Hotelling. might correspond to another factor.321377. . 24 (1960). and 1. B. if available. Mosimann. "Analysis of a Complex of Statistical Variables into Principal Components. "On Testing a Set of Correlation Coefficients for Equality. Because of this early aSSOCIatIOn With constructs such as intelligence.2oo2. Basically. W. mathematics. Charles others to define and measure intelligence. 39 (1966). Hotelling. (c) Interpret the first five principal components. the factor model is motivated by the follOWIng argument: Suppose variables can be grouped by their correlations. B." Journal of Educational Psychology. 3. C. S. Interpret this chart.ed by Spearman suggested an underlying "intelligence" factor.2735. 481 .217225. P. 110115. H. Kourti. "Asymptotic Theory for Principal Components Analysis. 5. 2." The American Statistician.480 Chapter 8 Principal Components (b) Perform a principal component analysis using the correlation matrix R.). English. T.1 Introduction Factor rather turbulent controversy throughout its history. 34 (1963).43 (1989).28. 4." Psychometrika. 139142. FACTOR ANALYSIS AND INFERENCE FOR STRUCTURED COVARIANCE MATRICES 9. quantities called factors. Lawley. Can you identify. McGregor.417441. Girschick. 149151. "Size and Shape Variation in the Painted Turtle: A Principal Component Analysis. P. "A Note on Multiplying Factors for Various ChiSquared Approximations. 13. C. 8. 12. Jolicoeur. 15. Arguments over the psychological interpretations of several early studies and the lack of powerful computing facilities impeded its initial development as a statistical method. R." Journal of Quality Technology.). however. perhaps. New John Wiley. 296298. 122148. 14." Journal of the Royal Statistical Society (B). H. (b) Construct an alternative control chart. Anderson. Identify the car locations that appear to be out of control. that IS responsible for the observed correlations." Growth. "The Multivariate Generalization of the Allometry Equation. W. For example. French. the covariance relatIOnshIps many variables in terms of a few underlying. 24 (1933). M. H. Its modern begInnIngs he m the early20thcentury attempts of Karl Pearson. Then It IS concelvabl. 7. to the variation in the original observations summarized by the remaining four princi" pal components.." Biometrika.498520.409428. "Market and Industry Factors in Stock Price Behavior. that each application of the technique must be examined on its own merits to determine its success. 10 (1939). 46 (1992). physicalfitness scores. 34 (1963). Bartlett. 11." The American Statistician. 1 (1936). 16 (1954). T. (a) Construct a 95% ellipse format chart using the first two principal components. factor analysis was nurtured and developed primarily by scientists interested in psychometrics.29." Journal of Educationaf Psychology. "Multivariate SPC Methods for Process and Product Monitoring. Using the covariance matrix S for the first 30 cases of car assembly data. 16. Canonical Variates and Principal Components. "The Most Predictable Criterion. Rencher. Jolicoeur. and music colIect. It IS std I true. "On the Sampling Theory of Roots of Determinantal Equations. "Relations between Two Sets ofVariates." Annals of Mathe/1zatical Statistics. Dawkins. N. 19 (1963).vl Yz. Rao. Most of the original techniques have been and early controversies resolved in the wake of recent developments. correlations from the group of test scores in classics.203224. A. 2003.. Linear Statistical Inference and Its Applications (2nd ed. References 1.339354. Anderson. "Simplified Calculation of Principal Components. Refer to Exercise 5. 28 (1936). It IS thiS type of structure that factor analysis seeks to confirm. "Multivariate Analysis of National Track Records." Annals of Mathematical Statistics." Biometrics. New York: WileyInterscience. D. 10. if possible. H. 28 (1996). T.497499. Use the propor" tion of variation explained and a scree plot to aid in your determination. E. An Introduction to Muftivariate Statistical Analysis (3rd ed. Determine the number of components to effectively summarize the variability. suppose all variables within a particular group are highly correlated among them have relatively small correlations with variables in a different group. purpose of factor analysis is to describe. Hotelling. or factor. "goats and distance to road" component? 8.e that each group of variables represents a single underlying construct. That is. 139190. but un observable. obtain the sample principal components. 6. and 1. Hotelling." Annals of Mathematical Statistics. M. a size" component? A. 26 (1935). A. for example. King. A second group of variables." Journal of Business. "Interpretation of Canonical Discriminant Functions. based on the sum of squares db j. The advent of highspeed computers has generated a renewed interest in the theoretical and computational aspects of factor analysis. 9.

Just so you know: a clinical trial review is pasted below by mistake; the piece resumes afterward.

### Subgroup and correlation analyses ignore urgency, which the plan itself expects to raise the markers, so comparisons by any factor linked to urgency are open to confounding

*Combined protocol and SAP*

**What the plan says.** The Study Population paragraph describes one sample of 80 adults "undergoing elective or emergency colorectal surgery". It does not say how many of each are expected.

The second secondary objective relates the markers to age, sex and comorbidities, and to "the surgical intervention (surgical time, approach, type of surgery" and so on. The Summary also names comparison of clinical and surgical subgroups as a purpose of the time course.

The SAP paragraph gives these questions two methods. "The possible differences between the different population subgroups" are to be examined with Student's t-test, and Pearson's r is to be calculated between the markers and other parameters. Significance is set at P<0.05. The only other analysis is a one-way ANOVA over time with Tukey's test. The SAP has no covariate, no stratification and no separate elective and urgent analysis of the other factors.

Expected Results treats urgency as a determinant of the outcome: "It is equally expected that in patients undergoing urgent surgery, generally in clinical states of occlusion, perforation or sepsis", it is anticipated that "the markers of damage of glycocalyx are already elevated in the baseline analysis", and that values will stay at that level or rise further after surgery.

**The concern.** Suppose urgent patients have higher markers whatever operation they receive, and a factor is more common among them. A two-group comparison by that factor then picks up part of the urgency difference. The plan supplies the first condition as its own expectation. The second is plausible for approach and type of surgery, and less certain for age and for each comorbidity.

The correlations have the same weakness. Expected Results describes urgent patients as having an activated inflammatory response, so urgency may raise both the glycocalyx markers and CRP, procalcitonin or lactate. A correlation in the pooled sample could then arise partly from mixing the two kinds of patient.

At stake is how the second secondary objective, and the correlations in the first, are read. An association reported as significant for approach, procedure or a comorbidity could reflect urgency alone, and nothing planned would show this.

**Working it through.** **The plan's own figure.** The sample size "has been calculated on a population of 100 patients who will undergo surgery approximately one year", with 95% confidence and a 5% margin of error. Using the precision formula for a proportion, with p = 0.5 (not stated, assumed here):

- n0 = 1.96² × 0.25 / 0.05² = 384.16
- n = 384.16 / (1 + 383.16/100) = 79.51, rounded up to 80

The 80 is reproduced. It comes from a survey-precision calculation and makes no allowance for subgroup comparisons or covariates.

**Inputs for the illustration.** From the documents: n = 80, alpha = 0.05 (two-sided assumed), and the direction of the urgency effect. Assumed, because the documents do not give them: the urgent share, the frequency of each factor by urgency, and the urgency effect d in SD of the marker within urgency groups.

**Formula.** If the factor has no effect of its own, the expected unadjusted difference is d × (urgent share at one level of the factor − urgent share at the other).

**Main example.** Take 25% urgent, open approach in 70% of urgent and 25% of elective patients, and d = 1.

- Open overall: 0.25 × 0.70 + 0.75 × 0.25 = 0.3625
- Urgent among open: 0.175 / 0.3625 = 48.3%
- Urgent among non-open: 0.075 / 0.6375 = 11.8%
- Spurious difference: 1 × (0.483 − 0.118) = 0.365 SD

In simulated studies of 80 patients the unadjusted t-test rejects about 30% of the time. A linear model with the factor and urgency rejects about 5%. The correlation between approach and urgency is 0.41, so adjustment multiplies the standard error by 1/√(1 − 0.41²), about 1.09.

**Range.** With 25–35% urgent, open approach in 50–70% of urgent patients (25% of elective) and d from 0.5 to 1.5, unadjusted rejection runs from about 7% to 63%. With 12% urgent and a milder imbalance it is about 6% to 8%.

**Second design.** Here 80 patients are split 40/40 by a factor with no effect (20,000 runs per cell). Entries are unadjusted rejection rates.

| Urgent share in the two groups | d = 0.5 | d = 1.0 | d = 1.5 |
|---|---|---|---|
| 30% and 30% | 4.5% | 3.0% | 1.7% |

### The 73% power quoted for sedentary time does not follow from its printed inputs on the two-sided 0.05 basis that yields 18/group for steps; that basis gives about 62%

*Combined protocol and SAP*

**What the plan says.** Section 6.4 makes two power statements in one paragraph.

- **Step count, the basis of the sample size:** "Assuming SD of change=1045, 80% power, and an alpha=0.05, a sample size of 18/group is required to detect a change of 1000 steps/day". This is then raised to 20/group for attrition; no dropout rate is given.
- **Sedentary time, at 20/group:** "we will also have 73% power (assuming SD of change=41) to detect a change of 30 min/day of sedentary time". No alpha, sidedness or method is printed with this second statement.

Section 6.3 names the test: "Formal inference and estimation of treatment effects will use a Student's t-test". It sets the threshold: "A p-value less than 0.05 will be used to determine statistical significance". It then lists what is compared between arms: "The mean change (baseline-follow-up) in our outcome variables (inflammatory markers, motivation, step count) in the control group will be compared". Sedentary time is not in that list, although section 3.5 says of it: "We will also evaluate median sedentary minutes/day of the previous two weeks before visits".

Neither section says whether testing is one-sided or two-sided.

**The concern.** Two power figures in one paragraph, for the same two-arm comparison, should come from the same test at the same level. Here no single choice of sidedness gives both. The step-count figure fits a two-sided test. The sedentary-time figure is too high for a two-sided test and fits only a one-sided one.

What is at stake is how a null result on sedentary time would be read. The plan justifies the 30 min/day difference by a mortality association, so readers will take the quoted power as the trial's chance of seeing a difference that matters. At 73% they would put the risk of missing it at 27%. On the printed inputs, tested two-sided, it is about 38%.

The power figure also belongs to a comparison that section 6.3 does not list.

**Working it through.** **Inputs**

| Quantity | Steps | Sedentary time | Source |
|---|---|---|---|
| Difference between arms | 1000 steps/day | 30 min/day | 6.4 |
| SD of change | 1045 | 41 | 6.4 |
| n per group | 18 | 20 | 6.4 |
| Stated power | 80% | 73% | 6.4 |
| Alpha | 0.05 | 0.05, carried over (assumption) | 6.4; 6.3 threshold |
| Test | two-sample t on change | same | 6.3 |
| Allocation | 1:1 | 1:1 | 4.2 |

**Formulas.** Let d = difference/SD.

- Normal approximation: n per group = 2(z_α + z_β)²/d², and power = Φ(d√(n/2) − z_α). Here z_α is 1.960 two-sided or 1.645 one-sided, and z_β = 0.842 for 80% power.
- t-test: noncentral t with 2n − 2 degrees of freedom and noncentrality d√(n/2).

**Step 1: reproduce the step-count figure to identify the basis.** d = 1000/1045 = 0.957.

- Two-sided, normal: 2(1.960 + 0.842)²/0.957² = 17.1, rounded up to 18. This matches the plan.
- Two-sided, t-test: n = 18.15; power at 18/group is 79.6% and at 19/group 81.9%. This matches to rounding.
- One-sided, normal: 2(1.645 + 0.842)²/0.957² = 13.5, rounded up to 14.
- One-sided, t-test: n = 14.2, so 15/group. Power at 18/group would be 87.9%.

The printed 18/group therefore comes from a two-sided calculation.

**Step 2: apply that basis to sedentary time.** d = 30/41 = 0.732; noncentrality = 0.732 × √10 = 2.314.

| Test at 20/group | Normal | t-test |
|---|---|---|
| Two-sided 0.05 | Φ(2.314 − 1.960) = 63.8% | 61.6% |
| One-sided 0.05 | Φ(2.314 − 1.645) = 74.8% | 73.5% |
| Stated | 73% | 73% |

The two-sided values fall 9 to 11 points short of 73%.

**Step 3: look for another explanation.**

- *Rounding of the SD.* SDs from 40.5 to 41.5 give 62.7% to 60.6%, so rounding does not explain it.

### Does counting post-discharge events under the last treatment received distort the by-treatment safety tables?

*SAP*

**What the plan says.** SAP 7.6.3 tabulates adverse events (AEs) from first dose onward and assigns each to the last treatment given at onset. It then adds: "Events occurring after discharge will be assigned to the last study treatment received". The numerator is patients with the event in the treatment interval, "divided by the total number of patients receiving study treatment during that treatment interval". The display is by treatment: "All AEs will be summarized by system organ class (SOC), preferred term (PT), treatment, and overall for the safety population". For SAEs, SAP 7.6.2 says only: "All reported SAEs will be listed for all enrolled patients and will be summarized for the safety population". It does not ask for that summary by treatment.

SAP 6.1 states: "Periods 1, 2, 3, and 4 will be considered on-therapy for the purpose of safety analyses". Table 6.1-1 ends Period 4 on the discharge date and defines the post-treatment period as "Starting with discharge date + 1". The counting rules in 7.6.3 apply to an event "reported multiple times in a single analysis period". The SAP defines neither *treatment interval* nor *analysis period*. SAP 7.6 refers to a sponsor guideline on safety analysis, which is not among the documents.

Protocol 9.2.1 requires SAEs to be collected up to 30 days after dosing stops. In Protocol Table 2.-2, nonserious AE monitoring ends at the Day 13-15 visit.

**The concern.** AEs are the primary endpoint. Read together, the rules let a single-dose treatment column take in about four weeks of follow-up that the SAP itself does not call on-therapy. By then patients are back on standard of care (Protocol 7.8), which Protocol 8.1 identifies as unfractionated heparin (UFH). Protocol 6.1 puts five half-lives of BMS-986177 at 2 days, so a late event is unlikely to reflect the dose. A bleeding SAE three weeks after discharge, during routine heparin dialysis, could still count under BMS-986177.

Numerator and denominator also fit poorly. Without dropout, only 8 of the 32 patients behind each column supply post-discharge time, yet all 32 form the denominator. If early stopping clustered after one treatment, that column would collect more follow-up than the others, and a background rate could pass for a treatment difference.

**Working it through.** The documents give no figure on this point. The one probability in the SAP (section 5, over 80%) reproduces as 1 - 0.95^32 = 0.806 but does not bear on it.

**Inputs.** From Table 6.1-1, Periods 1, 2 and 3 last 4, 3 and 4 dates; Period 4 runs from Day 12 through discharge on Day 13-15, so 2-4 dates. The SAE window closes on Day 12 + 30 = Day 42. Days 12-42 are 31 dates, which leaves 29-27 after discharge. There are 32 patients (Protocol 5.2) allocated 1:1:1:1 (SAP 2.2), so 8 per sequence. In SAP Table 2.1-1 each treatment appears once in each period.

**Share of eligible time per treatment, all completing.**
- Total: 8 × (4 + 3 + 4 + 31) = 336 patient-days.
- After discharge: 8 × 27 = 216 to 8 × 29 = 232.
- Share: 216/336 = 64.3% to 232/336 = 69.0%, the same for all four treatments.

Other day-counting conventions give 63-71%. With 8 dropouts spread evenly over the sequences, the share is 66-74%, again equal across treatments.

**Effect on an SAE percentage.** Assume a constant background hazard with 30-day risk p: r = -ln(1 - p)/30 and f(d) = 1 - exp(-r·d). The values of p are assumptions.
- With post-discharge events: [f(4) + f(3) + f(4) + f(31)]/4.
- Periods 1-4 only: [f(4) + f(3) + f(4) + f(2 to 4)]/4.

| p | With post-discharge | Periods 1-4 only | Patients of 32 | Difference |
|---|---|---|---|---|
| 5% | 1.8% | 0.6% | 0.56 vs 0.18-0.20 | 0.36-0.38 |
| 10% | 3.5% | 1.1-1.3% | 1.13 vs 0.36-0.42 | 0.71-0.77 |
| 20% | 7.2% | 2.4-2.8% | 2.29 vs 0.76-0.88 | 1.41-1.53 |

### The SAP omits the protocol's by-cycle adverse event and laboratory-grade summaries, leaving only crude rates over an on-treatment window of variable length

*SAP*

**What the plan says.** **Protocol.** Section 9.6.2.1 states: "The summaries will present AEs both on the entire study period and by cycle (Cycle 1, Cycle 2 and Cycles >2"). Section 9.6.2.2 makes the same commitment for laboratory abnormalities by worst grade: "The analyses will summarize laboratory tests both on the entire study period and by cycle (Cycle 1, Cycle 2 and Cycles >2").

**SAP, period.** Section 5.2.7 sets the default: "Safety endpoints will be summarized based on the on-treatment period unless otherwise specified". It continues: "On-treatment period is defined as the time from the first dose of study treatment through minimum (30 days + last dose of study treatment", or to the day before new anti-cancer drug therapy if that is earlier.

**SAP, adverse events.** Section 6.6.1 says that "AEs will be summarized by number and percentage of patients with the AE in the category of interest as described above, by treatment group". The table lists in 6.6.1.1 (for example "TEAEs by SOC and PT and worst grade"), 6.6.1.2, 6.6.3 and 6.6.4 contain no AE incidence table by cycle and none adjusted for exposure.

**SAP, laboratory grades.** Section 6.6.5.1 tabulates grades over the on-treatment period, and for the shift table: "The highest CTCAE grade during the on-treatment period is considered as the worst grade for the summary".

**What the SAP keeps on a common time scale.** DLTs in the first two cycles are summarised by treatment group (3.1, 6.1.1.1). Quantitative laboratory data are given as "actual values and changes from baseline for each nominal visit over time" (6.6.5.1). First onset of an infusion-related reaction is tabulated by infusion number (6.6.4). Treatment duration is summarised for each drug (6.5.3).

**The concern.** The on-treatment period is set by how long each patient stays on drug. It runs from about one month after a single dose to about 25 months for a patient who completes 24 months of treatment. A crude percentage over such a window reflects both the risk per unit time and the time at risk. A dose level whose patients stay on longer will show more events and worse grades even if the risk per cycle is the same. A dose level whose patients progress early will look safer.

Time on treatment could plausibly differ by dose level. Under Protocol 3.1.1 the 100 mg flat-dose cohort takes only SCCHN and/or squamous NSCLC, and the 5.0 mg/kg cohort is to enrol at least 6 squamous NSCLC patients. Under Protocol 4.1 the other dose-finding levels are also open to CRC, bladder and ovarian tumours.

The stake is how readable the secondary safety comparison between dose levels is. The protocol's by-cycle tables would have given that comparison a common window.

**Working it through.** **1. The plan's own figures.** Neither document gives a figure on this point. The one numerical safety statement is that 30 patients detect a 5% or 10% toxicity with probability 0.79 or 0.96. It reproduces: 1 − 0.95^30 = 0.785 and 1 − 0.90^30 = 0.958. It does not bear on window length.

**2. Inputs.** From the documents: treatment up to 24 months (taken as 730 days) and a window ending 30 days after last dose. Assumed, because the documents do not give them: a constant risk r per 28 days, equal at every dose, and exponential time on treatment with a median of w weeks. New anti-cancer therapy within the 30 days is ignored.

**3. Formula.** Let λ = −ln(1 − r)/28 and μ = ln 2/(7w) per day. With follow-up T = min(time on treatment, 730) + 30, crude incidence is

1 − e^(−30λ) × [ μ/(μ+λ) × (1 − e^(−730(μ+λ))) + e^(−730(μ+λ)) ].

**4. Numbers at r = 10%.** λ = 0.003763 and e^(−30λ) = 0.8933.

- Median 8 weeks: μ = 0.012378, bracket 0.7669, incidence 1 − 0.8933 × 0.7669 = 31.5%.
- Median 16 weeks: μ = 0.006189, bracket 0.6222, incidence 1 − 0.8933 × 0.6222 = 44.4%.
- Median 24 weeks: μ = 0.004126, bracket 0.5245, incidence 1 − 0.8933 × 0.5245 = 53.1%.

p.. . However. in many investigations the E. so the matrix L is the matrix of factor loadings. and that F and e are independent.F) = E(eF') = 0 (pXm) These assumptions and the relation in (92) constitute the orthogonal factor model. Xp . the factors F to be correlated so that Cov (F) is not diagonal m?deL The obhque model presents some additional estimation difficulties a . where 'I' is a diagonal matrix The coefficient £ij is called the loading of the ith variable on the jth factor...' ... has mean p. primary question in factor analysis is whether the data are consistent with a prescribed structure.) (X .F) = E(X .. (pXl) Cov(e) = E[ee'] = . thiS book. El. This distinguishes the factor model of (92) from the multivariate regression model in (7 23). tend to be combinations of measurement error and factors that are uniquely associated with the individual variables. specific factors... sometimes.. the factor model is Xl .. . . in which the independent variables [whose position is occupied by Fin (92)] can be observed. (X . F2. so Cov(e. We assume that E(F) = (mxI) orthogonal factor model implies a covariance structure for X From the model In (94). However the approximation based on the factor analysis model is more elaborate.. which can be checked. .2 9.p. Fm. by the model in (94). + flmFm + El + £22 F2 + .ILp are expressed in terms of p + m random variables Fj.IL2 = £llFl £2l F l Orthogonal Factor Model with m Common Factors X=p. a direct verification of the factor model from observations on Xl. (X . Also by independence. The factor model postulates that X is linearly dependent upon a few unobservable random variables Fl .ILl. Note that the ith specific factor Ei is associated only with the ith response Xi' The p deviations Xl . F2. F) = E( e F') = 0 Also. Xp is hopeless. . called common factors. XIL= L F (pXm)(mXl) (pXl) F and e are independent E(F) = 0. and p additional sources of variation El. (See [10].p.IL2.. Cov (e) = 'It. . X 2. 1 In particular.+L F+e (pXl) (pXl) (pXm)(mXl) (pXl) ILi = mean of variable i Ei = ith specific factor (94) + £12F2 + . Ep which are unobservable. in matrix notation. With so many unobservable quantities. = (LF + e) «LF)' + e') = LF(LF)' + e(LF)' + LFe' + ee' so that l: = Cov(X) = E(X . ..)' = LE(FF')L' + E(eF')L' + LE(Fe') + E(ee') 0 .. Cov (F) = E[FF'] = I (mXm) E(e) = 0 .' matrix l:. . Cov (e.)F' = LE(FF') + E(eF') = L.p.. 1 As Maxwell [12] points out.. Cov (F) = I + E (pXl) E( e) = 0. . and C01varian. e) + eF'..p. with some additional assumptions about the random vectors F and e. the model in (92) implies certain covariance relationships..p. E2.2 The Orthogonal Factor Model The observable random vector X. X 2 .) 2 AllOWing. . Ep' called errors or. l)Y . E2. + f2mFm + E2 Fj = jth common factor eij = loading ofthe ith variable on the jth factor The unobservable random vectors F and e satisfy the following conditions: or. . Both can be viewed as attempts to approximate the covariance matrix l:.with p components.ILl = X 2 .) F' = (LF + F' = LF F' Cov(X. 'It = (pXp) ["'? : 0 0 = LL' + 'It 0/2 0 jJ (93) according to (93)..)' = (LF + e) (LF + e). Fm. . .482 Chapter 9 Factor Analysis and Inference for Structured Covariance Matrices The Orthogonal Factor Model 4¥3 FaCtor analysis can be considered an extension of principal component analysis.) (X .